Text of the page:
They grow up so fast! Creating an OS is tough business, and Microsoft learned the lesson once again with Windows 10. The modern operating system is five years old today.
And it has evolved substantially from its original release.
After entering preview in the fall of 2014, Microsoft launched Windows 10 on July 29, 2015. And with it, ushered in a new concept of what it called Windows as a Service. Rather than giving us a new version of the OS every three years or so, Redmond just regularly updates it with new features and options.
This was done so that Windows no longer competes with itself, with the added benefit that the user base is no longer fragmented between different versions.
As one might expect, almost everything from the original version has changed in the latest release.
Windows 10 version 2004, the newest iteration, has a revamped setup and onboarding experience, does away with most of the annoying apps that came bundled, and in their stead packs in a handful of useful applications like Game Bar and Your Phone.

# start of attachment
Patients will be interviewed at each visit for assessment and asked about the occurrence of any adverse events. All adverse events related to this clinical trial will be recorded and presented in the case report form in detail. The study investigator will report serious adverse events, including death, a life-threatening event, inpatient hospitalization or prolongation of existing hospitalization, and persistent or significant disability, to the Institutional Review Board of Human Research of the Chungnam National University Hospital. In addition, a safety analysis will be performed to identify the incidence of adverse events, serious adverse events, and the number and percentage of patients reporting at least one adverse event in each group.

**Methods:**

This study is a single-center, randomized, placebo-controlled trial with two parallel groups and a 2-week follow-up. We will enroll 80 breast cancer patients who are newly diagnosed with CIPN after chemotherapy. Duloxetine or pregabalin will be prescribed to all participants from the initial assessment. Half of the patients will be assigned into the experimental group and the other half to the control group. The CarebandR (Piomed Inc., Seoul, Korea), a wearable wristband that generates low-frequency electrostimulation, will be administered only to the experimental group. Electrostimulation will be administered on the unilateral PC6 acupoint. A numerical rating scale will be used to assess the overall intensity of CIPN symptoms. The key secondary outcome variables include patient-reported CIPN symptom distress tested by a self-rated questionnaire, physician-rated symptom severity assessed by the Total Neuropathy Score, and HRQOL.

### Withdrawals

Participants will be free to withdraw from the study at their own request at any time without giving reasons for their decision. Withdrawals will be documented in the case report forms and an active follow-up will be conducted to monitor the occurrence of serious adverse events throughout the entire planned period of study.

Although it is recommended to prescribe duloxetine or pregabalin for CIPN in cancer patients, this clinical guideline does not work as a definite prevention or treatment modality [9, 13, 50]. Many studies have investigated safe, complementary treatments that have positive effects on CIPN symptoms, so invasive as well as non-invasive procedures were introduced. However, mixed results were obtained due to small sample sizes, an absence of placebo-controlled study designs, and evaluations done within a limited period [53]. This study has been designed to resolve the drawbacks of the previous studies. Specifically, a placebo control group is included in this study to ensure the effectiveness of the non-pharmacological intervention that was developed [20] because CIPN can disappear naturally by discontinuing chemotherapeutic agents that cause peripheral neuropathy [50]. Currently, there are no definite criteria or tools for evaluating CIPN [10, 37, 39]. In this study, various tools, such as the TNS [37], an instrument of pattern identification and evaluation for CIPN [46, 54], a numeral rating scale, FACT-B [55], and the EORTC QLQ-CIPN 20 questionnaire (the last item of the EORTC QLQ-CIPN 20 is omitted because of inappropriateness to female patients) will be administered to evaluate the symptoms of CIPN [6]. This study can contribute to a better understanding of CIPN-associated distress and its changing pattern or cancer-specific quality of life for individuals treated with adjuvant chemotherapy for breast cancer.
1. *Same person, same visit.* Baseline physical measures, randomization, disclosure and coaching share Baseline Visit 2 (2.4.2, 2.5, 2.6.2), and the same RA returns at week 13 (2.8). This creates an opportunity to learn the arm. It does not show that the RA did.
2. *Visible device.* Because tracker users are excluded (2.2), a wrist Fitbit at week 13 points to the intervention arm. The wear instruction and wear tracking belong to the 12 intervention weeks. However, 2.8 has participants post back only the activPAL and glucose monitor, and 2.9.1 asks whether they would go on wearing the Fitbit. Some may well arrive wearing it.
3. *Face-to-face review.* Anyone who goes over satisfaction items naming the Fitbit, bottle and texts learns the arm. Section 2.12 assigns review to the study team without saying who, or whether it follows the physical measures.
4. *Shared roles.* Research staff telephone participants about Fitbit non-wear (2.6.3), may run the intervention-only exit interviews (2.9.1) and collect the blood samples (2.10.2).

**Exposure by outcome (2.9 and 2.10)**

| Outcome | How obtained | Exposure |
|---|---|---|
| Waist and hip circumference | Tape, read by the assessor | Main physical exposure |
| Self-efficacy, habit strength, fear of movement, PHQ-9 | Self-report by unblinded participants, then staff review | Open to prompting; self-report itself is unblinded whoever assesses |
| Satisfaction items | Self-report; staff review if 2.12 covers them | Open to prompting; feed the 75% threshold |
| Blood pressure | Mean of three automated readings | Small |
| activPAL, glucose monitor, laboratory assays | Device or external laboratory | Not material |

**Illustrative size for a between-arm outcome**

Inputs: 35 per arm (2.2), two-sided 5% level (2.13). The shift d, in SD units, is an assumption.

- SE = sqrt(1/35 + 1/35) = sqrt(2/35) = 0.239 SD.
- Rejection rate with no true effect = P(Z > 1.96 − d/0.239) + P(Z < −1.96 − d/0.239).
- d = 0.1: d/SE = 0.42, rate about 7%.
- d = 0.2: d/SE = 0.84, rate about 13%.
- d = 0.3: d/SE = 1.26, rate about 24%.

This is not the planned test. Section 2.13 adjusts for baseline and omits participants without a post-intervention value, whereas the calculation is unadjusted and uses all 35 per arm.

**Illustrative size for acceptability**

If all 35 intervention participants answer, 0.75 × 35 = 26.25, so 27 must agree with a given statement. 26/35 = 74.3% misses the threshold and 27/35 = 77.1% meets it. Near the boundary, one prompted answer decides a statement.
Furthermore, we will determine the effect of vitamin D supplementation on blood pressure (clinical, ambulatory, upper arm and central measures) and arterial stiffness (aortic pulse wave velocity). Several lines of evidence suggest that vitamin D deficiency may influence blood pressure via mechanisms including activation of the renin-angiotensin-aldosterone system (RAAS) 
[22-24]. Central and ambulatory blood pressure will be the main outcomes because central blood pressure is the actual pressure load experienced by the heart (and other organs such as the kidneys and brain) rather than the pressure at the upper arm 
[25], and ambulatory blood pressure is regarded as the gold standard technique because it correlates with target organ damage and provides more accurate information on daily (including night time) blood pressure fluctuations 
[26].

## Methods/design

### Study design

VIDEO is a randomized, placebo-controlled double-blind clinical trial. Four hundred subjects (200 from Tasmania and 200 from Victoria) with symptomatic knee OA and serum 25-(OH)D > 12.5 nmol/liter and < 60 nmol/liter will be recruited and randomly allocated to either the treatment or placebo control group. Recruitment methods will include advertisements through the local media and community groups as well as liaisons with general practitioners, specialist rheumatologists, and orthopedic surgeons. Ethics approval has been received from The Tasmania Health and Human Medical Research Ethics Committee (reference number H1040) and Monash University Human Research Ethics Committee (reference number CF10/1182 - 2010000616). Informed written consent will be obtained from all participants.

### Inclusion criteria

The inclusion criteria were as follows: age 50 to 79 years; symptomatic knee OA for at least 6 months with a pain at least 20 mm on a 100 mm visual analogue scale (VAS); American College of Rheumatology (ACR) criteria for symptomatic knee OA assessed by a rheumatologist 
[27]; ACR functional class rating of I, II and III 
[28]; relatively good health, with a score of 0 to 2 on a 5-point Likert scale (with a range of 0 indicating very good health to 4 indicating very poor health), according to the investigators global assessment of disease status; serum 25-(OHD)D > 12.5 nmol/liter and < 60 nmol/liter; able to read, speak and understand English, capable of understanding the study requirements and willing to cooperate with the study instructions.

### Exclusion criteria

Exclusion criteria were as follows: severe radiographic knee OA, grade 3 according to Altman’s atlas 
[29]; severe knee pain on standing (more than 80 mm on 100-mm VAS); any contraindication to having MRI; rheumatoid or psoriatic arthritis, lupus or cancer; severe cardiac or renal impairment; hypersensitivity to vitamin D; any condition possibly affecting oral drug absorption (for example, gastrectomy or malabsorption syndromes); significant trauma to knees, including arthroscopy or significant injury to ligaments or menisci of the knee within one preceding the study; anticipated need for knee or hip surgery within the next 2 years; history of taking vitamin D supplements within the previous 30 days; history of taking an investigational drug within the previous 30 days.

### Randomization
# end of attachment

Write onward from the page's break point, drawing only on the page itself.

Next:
Yet, at the same time, many of the promised features never quite made it to production.
Things like Sets and Story Remix, either never made the cut, or were cut down implementations of what the Redmond based company had pledged. Worrying still, five years on, Microsoft is yet to completely transition over the classic Control Panel to Settings, or unify UI elements across the OS.
Still, overall, things have changed for the better, and continue to do so.
Although the focus on Windows 10X means that the software titan has toned down the number of new features that are added to the mix, the company is doing a good job of refining the current ones as well as keeping all the main apps updated.
In between all this, the company is pursuing the Fluent Design philosophy, seriously this time. Furthermore, it looks like we will finally be getting only one major update a year for the operating system, which is again something that the user base has been asking.
Microsoft finally seems to have gotten the hang of things.
And it took just five years!